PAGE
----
Telecoms regulator Ofcom is set to trial a new approach towards the switch-off of the UK's copper cabling networks that will see it take a softer touch.
According to ISPReview, the scheme will take place in Salisbury, where Openreach’s new FTTP Exchange Upgrade is taking place.
This is set to be the first real-world test of the upgrade process from copper to full fibre technology. It follows proposals set out by the infrastructure provider last year that will see exchanges moved from copper to fibre once 75 per cent of premises are able to receive an ultrafast connection, defined as download speeds of at least 100Mbps.
Switching off outdated copper networks is a key part of the government's plan to move every home and business in the country to a fibre-to-the-premises connection, and nationwide migrations are expected to be completed by the mid 2030s.
Salisbury is said to be an ideal candidate for testing how these processes will work, as it is already earmarked to receive FTTP services to all 20,000 premises in the city by April 2020 as part of Openreach's full fibre deployment, while it also offers a diverse network in the area.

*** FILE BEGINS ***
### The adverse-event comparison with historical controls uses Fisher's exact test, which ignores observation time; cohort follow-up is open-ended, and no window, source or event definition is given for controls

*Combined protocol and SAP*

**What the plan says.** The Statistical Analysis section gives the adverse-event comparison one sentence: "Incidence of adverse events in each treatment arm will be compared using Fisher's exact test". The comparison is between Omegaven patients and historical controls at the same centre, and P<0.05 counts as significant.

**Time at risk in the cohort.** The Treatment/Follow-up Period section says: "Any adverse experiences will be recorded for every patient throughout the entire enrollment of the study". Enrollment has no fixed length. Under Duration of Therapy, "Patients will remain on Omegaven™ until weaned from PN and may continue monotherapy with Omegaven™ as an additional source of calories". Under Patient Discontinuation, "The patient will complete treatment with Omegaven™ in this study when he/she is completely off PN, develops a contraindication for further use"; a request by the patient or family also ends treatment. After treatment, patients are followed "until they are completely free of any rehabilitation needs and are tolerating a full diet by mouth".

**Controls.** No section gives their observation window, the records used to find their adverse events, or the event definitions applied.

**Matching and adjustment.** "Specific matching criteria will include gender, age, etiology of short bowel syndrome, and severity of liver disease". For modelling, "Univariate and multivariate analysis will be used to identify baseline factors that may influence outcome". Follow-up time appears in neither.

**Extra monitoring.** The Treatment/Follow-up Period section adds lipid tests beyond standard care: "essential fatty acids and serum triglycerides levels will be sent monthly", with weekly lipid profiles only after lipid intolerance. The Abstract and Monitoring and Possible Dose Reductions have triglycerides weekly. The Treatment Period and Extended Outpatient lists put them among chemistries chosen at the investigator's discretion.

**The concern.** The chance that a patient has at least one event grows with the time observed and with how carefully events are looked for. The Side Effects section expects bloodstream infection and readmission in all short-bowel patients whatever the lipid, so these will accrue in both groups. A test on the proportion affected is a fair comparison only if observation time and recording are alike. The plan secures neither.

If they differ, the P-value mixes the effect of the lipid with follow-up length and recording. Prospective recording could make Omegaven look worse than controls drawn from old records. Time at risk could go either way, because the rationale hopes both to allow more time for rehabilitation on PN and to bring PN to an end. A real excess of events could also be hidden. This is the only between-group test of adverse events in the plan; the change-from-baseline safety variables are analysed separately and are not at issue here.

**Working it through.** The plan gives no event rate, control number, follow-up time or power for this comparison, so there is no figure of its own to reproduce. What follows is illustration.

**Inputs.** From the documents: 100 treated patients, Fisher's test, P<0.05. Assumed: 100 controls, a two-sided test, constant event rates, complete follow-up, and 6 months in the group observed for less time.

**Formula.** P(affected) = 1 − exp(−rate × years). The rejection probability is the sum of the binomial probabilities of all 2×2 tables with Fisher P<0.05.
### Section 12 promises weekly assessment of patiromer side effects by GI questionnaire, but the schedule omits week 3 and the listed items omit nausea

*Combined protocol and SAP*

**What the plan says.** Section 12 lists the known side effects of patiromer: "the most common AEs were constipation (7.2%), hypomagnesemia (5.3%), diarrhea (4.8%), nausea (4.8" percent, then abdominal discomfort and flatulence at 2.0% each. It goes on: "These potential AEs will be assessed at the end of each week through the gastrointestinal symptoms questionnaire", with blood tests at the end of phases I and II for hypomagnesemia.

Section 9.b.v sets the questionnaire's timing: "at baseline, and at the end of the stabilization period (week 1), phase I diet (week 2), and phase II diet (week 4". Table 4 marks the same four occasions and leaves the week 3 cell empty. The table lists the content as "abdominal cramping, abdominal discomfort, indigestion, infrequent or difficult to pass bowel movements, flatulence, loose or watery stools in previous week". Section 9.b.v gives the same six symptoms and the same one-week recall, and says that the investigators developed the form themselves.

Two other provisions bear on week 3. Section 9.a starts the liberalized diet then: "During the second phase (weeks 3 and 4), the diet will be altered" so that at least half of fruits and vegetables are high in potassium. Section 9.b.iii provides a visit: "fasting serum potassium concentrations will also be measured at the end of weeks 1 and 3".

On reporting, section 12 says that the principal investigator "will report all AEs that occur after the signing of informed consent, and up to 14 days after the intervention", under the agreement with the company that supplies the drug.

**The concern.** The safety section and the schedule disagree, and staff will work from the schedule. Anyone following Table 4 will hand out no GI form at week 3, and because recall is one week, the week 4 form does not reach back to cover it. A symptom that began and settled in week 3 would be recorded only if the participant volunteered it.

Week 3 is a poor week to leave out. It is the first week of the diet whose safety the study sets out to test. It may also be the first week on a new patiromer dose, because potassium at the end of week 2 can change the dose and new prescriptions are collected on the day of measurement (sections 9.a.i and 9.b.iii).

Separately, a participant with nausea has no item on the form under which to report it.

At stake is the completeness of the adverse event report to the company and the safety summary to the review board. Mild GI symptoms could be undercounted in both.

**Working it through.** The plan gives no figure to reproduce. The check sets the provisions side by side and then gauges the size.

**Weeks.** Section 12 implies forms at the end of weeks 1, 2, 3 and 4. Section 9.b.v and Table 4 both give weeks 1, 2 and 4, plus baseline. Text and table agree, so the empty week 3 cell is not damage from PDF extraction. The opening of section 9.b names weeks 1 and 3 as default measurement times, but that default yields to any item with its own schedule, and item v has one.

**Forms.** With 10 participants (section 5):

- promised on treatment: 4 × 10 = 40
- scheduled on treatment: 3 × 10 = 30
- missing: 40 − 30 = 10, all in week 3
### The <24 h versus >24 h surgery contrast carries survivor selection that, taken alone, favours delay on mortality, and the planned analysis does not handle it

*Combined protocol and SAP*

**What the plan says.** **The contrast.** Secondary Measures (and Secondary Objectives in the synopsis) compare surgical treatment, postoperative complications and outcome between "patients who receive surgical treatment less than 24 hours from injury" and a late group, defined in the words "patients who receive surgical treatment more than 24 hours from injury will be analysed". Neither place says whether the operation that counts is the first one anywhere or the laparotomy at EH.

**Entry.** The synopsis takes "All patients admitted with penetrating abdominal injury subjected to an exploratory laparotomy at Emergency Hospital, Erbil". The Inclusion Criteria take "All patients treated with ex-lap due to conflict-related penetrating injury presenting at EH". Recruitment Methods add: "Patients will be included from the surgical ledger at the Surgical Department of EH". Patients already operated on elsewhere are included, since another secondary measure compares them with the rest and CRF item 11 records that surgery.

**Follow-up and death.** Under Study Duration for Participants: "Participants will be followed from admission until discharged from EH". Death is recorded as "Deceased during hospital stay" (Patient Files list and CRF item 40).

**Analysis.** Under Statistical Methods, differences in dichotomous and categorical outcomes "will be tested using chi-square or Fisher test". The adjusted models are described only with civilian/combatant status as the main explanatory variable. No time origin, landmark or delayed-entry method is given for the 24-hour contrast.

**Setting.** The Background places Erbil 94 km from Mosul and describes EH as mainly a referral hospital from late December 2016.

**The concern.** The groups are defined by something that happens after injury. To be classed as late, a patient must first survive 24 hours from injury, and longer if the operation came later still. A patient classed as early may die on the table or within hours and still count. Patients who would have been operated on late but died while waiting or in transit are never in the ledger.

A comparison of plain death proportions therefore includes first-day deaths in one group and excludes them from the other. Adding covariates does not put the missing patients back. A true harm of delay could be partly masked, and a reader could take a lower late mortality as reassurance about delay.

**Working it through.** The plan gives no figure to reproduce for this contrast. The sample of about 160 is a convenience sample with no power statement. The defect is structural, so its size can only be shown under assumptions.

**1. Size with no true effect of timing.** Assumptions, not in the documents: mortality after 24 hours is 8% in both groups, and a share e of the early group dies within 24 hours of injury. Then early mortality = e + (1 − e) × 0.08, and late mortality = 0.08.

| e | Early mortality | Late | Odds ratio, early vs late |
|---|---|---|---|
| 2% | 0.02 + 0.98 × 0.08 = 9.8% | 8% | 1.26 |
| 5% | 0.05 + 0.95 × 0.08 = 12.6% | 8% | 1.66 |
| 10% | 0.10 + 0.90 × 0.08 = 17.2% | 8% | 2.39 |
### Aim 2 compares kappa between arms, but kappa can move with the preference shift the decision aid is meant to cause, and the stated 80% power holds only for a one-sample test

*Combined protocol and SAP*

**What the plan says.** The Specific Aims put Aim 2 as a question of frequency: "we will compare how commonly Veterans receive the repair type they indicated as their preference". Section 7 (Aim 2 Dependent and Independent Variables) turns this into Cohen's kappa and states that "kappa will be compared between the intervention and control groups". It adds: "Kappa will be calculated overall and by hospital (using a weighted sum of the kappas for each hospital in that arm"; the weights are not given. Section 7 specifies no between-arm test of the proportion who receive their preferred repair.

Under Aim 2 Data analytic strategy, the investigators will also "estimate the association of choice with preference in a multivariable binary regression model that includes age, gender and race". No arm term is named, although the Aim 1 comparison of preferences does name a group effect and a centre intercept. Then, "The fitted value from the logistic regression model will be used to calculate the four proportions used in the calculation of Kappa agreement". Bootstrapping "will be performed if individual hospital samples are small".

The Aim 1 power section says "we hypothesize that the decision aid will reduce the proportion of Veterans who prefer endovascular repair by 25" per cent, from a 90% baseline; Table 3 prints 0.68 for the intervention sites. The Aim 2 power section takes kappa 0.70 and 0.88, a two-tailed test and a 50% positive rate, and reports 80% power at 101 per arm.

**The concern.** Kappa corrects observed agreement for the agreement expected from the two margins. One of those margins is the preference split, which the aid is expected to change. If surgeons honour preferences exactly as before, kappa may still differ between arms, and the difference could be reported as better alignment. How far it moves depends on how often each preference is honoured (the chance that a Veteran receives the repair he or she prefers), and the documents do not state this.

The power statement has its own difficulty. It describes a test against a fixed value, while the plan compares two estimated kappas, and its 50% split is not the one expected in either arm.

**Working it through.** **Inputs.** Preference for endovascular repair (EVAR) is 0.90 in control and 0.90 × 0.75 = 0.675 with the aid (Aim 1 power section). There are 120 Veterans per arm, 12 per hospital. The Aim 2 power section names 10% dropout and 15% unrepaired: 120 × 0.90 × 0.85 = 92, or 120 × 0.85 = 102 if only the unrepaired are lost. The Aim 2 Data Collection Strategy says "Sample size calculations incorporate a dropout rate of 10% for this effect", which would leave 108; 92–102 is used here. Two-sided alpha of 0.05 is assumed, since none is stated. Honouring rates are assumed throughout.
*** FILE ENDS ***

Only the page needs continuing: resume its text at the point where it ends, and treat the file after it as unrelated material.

In order to facilitate the test, Ofcom will suspend rules that currently require Openreach to provide wholesale access to standard and superfast broadband on its copper network. Under the plan, Openreach will no longer be obligated to provide copper services where there is a full fibre line available as an alternative.
However, for now, this will only apply when customers move house, change broadband suppliers, or adjust their services, so residents who do want to remain on copper will be able to do so.
Ofcom stated: "We will work with communications providers to put safeguards in place to protect vulnerable customers during the trial. For example, they will be able to pause migration or restore copper services at short notice if necessary."
A new consultation proposes to introduce these changes to the Salisbury area from September 2020, and is open for feedback until 6th September 2019.